Lenovo reveals rollable laptop and smartphone screens
Can't say when they’ll roll out for sale or why you want kit with more moving parts
Lenovo has staged its annual Tech World gabfest and teased devices with rollable OLED screens that shrink or expand as applications demand.
The company emitted the video below to show off its rollables. We've embedded and set the vid to start at the moment the rollable phone is demoed. The rollable laptop demo starts at the 53 second mark.
Lenovo has offered no explanation of how the rollables work, and the video above does not show the rear of the prototype rollable smartphone and laptop.
That matters, because there's no way of telling whether Lenovo is hiding a horrible mess back there, or is close to having a viable product. Note, also, that electronics manufacturers are usually keen to avoid using moving parts because they break. The devices on display in the vids move – a lot. More than the foldable screens that have appeared in recent years and attracted criticism for requiring bulky hinges and gathering dust and grime on creases.
Luca Rossi, president of Lenovo's Intelligent Devices Group, said content will scale as screens expand and contract, and opined this will be very useful indeed for … stuff. But his remarks suggested rollables are as much about giving Lenovo a differentiated product to sell as they are about improving productivity. He cited Lenovo's past form factor footling – with products like convertible laptops with 360-degree hinges and foldable PCs – as the kind of cleverness that propelled the Chinese company to the top of the PC sales charts.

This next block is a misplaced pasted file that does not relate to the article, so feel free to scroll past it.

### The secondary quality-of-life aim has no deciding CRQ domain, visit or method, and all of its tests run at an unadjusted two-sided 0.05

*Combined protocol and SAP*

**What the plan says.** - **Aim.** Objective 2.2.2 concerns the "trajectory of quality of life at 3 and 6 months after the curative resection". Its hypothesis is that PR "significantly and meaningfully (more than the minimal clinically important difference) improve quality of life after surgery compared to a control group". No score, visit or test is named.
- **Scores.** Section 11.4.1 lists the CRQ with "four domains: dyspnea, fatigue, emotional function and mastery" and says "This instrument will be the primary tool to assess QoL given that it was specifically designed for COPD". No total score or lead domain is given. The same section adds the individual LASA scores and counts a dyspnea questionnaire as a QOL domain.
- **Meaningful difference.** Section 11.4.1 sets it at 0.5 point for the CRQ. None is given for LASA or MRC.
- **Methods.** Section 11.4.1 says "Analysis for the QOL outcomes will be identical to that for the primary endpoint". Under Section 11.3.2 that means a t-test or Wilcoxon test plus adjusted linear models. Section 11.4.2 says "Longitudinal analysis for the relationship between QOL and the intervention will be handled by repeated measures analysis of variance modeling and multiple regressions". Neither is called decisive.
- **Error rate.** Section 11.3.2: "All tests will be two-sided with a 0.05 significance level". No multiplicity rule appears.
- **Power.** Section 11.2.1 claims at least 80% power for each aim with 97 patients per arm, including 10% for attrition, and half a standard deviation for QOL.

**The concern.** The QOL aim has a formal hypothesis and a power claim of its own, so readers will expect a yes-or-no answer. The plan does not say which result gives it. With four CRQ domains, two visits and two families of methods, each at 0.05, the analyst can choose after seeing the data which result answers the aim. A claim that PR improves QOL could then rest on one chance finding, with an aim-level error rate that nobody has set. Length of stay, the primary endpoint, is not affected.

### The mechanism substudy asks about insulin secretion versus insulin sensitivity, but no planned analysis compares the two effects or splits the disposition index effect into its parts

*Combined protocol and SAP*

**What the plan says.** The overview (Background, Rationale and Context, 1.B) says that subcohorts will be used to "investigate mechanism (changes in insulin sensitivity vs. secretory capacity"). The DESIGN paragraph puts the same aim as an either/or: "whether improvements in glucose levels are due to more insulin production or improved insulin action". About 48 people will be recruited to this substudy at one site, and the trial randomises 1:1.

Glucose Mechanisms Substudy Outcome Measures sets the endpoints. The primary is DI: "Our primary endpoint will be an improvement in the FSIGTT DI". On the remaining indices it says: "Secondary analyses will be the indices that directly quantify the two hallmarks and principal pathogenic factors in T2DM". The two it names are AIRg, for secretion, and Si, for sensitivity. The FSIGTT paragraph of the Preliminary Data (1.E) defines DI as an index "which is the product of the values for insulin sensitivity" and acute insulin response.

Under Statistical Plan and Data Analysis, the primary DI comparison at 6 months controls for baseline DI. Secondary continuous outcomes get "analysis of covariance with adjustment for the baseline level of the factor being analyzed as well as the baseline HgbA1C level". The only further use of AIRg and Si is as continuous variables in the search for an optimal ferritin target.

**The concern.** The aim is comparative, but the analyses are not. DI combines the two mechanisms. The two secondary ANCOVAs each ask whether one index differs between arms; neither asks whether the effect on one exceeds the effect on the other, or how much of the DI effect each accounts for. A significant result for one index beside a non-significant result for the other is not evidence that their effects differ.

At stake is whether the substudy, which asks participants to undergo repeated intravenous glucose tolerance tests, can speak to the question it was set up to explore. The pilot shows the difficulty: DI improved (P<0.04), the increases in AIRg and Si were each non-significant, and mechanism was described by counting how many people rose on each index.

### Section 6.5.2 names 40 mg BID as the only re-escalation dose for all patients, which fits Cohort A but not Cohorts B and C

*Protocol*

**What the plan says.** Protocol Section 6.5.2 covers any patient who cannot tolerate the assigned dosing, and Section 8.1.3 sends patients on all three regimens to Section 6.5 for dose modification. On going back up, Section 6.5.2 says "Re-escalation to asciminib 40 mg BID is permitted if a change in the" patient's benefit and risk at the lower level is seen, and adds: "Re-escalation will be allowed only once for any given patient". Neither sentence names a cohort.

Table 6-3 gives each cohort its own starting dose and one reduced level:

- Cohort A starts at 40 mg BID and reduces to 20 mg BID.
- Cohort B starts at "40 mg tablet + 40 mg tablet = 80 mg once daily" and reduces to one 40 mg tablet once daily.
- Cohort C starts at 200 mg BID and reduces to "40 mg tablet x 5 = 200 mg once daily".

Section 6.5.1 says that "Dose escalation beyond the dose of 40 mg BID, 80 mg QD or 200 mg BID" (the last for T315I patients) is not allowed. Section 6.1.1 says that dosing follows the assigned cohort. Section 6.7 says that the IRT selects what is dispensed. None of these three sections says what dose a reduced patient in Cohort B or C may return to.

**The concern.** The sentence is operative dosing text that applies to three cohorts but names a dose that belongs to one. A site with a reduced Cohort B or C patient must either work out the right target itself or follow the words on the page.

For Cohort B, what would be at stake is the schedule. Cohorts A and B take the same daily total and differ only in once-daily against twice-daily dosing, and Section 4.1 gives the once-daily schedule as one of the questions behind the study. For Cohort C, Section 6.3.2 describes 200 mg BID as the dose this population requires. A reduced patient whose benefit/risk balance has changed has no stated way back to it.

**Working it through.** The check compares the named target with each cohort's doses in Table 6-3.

Just don't mention that foldable kit probably didn't help Lenovo get there – analysts rate foldable smartphones as years away from the mainstream.
While you wait for rollable devices, Lenovo last month offered another way to extend screens: an app called Freestyle that allows PCs to use Lenovo tablets as a second screen, or for touch input.
Apple and Samsung already offer that functionality and – at respective 31 and 18 percent shares of the market – dwarf Lenovo’s 8.7 slice of the pie. Making its tablets more capable may help Lenovo to catch up a little, or perhaps offer some bundling opportunities.
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One fresh initiative the company revealed is that it and VMware have signed a memorandum of understanding to build a lab focussed on enabling hyperconverged infrastructure to run at the network edge, and to create "edge native" applications and infrastructure modernisation. That's industry jargon for making it possible to use converged servers and storage in places like 5G cells, preferably to run apps based on Kubernetes, with everything software-defined rather than reliant on older and less flexible tightly coupled architectures. ®